Investing in dividend stocks or growth stocks can be a challenge for investors. Many people are conflicted as to what types of stocks they should be investing in. With FAANG stocks, flying with 100+% gains. Many investors get FOMO (fear of missing out) on the talk of the hot stocks. So, dividend or growth? What should you be investing in? We have build a dividend portfolio of high-quality, reasonably valued dividend growth stocks that provide residual income into perpetuity. We think this is a great strategy for investing over the long-term.
Dividend or Growth: Which is Better?
The classic debate about dividends or growth. Do you know what is better? Both! What if I told you can get growth and dividends in one? Try dividend growth investing.
What is a Dividend Stock?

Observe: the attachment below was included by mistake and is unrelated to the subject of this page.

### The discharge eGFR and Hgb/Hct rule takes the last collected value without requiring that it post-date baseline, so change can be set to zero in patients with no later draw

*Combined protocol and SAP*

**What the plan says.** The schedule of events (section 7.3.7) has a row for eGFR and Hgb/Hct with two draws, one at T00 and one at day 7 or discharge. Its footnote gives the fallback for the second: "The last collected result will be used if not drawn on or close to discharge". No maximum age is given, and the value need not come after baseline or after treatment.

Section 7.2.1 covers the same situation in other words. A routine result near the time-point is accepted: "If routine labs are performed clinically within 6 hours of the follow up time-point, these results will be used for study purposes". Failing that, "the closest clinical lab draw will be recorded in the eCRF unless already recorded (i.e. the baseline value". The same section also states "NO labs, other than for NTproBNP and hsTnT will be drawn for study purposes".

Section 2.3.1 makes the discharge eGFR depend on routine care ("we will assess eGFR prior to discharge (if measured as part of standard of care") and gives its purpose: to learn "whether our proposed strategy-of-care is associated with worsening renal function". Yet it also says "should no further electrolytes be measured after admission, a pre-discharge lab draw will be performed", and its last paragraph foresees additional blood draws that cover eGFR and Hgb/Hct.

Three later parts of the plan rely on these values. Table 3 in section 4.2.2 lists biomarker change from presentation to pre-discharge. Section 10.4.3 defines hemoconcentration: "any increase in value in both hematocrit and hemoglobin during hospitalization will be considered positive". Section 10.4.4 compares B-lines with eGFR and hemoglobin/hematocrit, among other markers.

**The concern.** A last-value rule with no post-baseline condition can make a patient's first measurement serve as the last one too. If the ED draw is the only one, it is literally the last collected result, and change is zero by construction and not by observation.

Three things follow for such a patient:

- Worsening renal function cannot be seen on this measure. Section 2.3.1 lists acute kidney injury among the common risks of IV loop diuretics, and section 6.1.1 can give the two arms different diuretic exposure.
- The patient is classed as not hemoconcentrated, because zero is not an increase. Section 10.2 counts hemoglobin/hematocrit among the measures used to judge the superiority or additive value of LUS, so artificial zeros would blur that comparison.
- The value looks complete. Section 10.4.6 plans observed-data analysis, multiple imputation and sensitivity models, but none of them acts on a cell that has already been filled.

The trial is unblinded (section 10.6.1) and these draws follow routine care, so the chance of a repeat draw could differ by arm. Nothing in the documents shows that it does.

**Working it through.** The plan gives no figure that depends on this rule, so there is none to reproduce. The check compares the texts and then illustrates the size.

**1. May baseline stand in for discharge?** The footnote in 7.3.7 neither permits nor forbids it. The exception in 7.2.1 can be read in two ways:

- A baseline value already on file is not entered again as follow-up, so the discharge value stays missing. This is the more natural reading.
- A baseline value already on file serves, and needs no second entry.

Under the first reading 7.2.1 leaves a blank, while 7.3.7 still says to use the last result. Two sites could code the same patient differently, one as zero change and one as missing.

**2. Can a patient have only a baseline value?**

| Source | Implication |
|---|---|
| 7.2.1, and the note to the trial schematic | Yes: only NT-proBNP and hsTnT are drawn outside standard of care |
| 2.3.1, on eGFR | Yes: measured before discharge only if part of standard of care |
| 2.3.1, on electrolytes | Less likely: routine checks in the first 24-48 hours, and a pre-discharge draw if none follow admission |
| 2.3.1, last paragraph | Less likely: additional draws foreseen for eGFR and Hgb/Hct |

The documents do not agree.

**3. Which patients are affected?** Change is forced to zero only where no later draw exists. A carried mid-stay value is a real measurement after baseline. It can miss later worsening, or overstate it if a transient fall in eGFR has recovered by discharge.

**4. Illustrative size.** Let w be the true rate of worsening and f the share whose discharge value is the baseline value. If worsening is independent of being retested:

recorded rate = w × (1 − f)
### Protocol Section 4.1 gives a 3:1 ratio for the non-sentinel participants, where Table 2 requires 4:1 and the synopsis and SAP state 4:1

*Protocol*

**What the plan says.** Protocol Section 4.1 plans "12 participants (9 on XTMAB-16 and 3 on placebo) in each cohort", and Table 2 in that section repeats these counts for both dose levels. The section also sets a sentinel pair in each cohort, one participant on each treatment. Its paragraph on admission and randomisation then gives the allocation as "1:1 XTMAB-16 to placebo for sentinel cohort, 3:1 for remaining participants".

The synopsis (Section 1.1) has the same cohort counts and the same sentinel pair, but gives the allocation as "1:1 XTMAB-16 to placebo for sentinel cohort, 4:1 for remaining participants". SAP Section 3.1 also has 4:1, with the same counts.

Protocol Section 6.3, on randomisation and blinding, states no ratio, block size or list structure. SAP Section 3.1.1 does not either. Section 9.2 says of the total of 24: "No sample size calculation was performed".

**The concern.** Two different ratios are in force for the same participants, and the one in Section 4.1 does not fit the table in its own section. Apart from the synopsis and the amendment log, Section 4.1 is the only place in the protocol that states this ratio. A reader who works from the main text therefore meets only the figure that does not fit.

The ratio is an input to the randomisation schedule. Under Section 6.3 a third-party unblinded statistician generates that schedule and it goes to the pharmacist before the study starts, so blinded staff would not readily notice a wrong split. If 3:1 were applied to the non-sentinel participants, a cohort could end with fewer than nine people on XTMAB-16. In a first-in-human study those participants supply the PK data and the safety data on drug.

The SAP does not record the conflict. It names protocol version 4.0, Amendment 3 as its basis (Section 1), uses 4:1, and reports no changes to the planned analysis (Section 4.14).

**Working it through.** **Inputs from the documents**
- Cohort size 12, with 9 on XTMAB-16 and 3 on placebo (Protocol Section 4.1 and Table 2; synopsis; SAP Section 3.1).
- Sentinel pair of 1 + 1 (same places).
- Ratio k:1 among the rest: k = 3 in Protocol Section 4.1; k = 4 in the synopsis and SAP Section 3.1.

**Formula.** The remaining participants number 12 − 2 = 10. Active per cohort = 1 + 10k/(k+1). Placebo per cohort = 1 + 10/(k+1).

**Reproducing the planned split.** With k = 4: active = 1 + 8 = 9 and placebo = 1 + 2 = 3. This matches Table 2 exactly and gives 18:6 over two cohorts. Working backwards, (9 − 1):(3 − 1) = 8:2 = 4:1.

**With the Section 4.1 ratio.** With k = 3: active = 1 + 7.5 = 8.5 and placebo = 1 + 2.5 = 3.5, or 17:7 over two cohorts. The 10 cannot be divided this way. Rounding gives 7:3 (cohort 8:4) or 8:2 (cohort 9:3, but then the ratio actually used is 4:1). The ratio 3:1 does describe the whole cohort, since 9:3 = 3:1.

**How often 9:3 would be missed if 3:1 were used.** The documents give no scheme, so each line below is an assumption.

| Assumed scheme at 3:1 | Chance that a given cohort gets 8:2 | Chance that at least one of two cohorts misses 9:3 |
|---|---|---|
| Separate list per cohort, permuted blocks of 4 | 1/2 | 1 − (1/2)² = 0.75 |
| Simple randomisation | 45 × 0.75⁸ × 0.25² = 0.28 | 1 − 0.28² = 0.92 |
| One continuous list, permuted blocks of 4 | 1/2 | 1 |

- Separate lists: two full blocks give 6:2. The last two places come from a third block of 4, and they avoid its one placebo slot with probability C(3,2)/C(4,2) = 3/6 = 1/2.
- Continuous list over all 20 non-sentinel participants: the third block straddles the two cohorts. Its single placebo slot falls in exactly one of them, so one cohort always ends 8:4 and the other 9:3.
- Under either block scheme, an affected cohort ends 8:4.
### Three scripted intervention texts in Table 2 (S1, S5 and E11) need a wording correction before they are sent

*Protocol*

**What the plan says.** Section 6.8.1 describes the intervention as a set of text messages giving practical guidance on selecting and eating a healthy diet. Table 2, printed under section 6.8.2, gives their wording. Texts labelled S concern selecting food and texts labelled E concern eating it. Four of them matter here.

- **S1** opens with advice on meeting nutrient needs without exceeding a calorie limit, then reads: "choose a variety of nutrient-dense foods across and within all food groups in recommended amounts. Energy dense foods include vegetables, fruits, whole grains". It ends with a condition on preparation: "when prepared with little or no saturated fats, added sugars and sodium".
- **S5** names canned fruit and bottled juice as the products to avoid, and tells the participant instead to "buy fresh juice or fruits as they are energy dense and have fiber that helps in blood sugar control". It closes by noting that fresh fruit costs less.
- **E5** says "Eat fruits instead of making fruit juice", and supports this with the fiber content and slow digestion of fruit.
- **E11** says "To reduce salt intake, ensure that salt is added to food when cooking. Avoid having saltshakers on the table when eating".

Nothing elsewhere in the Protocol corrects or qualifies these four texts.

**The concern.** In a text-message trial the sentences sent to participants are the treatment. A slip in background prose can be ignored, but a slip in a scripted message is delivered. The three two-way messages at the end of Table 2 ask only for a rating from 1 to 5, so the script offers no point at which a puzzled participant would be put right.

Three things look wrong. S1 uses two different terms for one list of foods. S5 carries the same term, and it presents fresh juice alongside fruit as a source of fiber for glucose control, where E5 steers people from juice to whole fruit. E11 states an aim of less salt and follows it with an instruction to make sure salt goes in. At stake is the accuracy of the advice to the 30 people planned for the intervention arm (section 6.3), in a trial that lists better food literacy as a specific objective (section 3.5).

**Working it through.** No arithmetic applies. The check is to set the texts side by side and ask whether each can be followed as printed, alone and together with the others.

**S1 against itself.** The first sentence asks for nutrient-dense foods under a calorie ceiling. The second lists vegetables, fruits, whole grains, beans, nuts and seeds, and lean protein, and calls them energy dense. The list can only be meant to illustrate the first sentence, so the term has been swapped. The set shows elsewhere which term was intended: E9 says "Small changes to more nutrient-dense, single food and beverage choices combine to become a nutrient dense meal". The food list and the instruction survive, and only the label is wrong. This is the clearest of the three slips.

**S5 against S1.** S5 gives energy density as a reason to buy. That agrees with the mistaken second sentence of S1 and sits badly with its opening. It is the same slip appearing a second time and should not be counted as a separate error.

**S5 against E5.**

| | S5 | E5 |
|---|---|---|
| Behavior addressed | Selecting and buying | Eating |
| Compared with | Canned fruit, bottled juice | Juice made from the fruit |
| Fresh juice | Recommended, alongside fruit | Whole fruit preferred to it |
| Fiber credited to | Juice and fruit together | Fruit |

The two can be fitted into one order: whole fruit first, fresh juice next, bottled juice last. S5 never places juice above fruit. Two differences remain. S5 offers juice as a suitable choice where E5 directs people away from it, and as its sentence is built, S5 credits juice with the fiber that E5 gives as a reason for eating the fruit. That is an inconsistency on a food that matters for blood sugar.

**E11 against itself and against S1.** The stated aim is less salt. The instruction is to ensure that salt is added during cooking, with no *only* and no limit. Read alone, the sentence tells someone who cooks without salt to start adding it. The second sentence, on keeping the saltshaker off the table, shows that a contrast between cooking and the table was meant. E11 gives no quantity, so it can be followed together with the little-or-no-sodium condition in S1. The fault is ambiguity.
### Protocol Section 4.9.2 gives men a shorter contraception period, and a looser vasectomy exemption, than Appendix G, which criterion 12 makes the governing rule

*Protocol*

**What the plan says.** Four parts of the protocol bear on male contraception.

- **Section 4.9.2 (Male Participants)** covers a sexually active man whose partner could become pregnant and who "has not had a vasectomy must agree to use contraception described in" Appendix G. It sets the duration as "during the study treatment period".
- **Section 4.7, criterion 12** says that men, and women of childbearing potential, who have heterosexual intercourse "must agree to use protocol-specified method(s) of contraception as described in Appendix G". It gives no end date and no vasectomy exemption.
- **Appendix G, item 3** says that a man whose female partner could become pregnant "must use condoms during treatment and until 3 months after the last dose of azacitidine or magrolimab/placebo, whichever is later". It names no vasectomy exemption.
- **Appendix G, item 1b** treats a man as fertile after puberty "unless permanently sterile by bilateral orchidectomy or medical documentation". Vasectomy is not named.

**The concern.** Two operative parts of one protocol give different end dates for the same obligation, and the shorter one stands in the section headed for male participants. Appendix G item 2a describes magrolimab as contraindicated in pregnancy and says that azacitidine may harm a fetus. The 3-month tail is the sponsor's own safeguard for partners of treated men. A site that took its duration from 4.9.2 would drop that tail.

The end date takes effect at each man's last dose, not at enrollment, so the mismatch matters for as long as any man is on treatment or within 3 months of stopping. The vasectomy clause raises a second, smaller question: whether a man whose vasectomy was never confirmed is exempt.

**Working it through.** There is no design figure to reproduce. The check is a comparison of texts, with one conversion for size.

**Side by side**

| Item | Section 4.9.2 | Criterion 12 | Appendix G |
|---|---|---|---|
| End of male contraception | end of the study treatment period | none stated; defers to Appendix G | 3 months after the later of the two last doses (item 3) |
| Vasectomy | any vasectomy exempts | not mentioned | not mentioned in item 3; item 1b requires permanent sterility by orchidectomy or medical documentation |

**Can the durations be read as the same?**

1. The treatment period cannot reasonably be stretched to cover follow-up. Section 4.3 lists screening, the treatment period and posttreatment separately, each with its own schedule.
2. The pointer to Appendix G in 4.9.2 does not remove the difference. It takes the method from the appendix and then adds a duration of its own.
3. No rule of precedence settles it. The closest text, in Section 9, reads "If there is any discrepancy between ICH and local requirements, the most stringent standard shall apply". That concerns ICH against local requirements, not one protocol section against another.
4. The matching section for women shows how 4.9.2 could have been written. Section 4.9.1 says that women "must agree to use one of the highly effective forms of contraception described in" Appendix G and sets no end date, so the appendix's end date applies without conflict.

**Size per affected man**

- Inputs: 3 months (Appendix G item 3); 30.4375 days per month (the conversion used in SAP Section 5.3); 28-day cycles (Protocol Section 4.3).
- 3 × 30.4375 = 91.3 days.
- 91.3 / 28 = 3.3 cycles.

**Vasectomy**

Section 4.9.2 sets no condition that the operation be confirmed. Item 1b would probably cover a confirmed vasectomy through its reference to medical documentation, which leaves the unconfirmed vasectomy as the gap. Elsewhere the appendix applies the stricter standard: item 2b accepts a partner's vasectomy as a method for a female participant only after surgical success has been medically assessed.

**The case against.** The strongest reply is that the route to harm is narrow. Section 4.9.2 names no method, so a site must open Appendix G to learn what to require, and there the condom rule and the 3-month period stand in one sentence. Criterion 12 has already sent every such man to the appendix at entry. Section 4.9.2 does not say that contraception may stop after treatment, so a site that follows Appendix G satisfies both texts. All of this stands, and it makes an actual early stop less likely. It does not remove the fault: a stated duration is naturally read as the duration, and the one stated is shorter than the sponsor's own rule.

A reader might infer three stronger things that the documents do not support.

A dividend is defined as a payment made by a corporation to its shareholders. Usually these payouts are made in cash (called “cash dividends”), but sometimes companies will also distribute stock dividends, whereby additional stock shares are distributed to shareholders.
Stock dividends are also known as stock splits. In this case, dividend stocks are stocks you will buy in hopes to be paid dividends, so your profit increases. Check out our 7 Great Dividend Growth Stocks for a Secure Retirement.
What is a Growth Stock?
A growth stock is a share in a company whose earnings are expected to grow at an above-average rate relative to the market. Growth stocks don’t typically pay dividends, because the companies would much prefer to reinvest the earnings in their own company. These stocks are a little more risky.